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Sustainable Living, Carbon Footprint, and the Vegan Diet

Sustainable Living, Carbon Footprint, and the Vegan Diet



Today, we’re talking about sustainability and the vegan diet: Is excluding all animal products, from both land and sea, truly sustainable? The answer is a little more complex than just a simple yes or no.

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Animal agriculture is the practice of breeding animals for food and other products–like leather and fur–and also for recreational purposes. For meat products that includes cultivating grain for feed, required water resources, slaughtering, processing, distribution and retail services with many of these processes being energy intensive. Animal agriculture contributes to deforestation that removes essential carbon sequesters in order to supply pastureland and grow crops, and animal manure contributes its own greenhouse gases to our atmosphere.

In fact, animal agriculture is globally responsible for more greenhouse gas emissions than all of the world’s transportation systems combined. It takes about 11 times more fossil fuel to produce a calorie of animal protein than it does to produce a calorie of grain protein, and hence much more carbon dioxide is released; the US Environmental Protection Agency has shown that animal agriculture is globally the single largest source of methane emissions as animals digest their food and emit methane from flatulence and feces; and the UN found that the meat, egg, and dairy industries account for 65% of global nitrous-oxide emissions.

Furthermore, an Oxford University Study published in the journal Climate Change found that meat-eaters are responsible for almost twice as many dietary greenhouse gas emissions per day when compared to vegetarians, and about two and half times as many when compared to vegans. Specifically, the study found that the diets of people who ate more than 3.5 ounces of meat daily, generated 15.8 pounds of carbon-dioxide equivalent each day, and vegetarians and vegans were responsible for 8.4 pounds and 6.4 pounds of carbon-dioxide equivalent respectively.

On the other hand, veganism is believed to be the most environmentally friendly and sustainable diet largely because a plant-based diet simply produces fewer greenhouse gases than meat and dairy products.

Researchers at the Loma Linda University in California found that vegans generate a 41.7% smaller volume of greenhouse gases than meat-eaters do. And a study published in the Proceedings of the National Academy of Science of the United States of America posited that if everyone in the world went vegan back in 2016, by 2050 the world’s food-related emissions would drop by 70%. The United Nations therefore argues that a global shift to veganism is essential to combat the effects of climate change.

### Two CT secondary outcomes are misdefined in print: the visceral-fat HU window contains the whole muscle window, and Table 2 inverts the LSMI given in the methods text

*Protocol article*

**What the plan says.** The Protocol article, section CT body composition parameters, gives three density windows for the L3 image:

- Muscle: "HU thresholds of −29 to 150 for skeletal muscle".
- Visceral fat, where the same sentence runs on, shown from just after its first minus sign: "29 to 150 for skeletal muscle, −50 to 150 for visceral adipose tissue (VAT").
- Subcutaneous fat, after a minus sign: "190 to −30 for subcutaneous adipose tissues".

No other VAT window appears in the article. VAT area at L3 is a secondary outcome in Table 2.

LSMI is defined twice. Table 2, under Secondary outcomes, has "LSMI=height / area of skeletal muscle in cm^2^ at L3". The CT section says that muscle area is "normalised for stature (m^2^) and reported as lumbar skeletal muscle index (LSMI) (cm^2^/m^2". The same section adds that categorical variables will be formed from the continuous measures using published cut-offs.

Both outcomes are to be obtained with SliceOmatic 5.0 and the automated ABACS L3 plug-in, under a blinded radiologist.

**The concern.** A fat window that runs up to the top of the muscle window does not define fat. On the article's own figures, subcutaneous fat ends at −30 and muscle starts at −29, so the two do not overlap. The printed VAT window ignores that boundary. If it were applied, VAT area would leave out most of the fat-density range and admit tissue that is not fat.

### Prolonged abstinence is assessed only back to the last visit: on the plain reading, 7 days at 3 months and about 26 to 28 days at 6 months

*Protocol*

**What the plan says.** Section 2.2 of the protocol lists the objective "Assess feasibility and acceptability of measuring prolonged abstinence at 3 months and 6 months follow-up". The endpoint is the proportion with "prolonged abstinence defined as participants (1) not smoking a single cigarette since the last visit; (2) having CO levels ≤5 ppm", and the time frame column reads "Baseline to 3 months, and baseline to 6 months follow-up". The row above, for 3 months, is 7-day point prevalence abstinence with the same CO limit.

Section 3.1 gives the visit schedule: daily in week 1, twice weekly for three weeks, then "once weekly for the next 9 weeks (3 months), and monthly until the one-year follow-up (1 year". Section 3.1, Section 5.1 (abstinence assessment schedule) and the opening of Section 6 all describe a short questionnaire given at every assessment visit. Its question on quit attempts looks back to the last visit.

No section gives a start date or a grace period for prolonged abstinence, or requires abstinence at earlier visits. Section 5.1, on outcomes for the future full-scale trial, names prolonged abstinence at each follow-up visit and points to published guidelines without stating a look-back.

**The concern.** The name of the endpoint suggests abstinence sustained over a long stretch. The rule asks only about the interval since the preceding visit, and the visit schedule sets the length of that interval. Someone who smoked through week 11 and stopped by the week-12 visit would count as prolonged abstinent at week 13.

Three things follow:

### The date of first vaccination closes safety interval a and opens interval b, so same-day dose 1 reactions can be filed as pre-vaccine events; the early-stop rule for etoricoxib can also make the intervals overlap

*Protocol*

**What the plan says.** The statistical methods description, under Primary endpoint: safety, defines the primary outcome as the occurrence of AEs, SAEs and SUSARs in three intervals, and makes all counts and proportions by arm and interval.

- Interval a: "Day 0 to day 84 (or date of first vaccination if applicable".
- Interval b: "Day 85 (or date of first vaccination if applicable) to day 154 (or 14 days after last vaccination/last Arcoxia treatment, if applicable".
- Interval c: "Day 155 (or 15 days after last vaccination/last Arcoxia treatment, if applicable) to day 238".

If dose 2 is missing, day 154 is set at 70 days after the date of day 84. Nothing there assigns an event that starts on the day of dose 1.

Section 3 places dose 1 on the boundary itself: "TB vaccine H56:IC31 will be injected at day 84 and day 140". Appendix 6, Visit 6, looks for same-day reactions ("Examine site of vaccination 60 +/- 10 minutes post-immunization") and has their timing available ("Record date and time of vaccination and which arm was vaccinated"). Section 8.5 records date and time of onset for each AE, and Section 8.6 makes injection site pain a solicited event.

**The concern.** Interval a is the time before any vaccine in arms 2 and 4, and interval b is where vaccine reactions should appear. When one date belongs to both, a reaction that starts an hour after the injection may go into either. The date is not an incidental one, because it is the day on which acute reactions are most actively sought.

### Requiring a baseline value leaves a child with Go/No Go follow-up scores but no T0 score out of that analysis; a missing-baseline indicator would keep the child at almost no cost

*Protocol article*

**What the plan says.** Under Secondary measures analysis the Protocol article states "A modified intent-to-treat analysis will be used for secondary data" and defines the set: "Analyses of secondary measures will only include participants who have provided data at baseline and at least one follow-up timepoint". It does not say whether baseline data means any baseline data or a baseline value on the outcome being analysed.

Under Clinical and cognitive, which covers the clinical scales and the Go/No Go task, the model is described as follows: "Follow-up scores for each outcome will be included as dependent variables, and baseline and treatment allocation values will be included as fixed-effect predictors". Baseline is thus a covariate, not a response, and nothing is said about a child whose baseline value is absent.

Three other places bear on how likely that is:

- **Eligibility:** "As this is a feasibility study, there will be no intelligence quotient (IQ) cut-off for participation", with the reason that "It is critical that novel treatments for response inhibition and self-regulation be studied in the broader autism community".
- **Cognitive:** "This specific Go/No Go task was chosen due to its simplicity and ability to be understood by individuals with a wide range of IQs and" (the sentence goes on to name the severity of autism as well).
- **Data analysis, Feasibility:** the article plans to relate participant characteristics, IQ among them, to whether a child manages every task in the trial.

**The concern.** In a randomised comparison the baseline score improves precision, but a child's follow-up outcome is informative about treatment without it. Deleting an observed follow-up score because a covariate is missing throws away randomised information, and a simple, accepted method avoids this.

However, in some cases, veganism actually is not the most sustainable option. For instance, in Finland many lakes are kept healthy through fishing practices that prevent overcrowding, which enables the consumption of fish to be environmentally sustainable for that region. Likewise, in some Arctic areas many plants cannot grow and must be transported over long distances for consumption, making nutritionally efficient foods like meat more sustainable.

A notable 2017 study from Italy showed that some vegan participants had larger carbon impacts than meat eaters because they only ate imported fruit. Additionally, staple foods in a vegan diet like avocados, almonds, soy, palm oil, require large amounts of water and land use.

Packaged foods offer convenience, but not necessarily the needed nutrition to maintain a healthy lifestyle. And the many popular plant-based alternatives to animal products, such as the Beyond Burger and the Impossible Burger, are highly processed and contain ingredients that may not be suitable for all people. The Impossible Whopper at Burger King, for instance, contains significantly more sodium than the regular Whopper and a variety of other processed ingredients like modified food starch, soy protein isolate, and cultured dextrose.

But the fact is, the vegan diet is almost always a lower carbon footprint diet than a meat-based one and the outlier cases are important at a local level—not global. However, in order to truly be sustainable, thought needs to go into choosing what food you consume.

Shop local, shop in season, consider the water footprint of your food, be mindful of unsustainable packaging, and learn about the agricultural practices of the companies producing what you eat–do they abide by fair trade standards and farm sustainably? And always keep in mind nutritional requirements for a healthy lifestyle. Highly processed, packaged vegan foods may be no better for you or the planet, so always check your labels.

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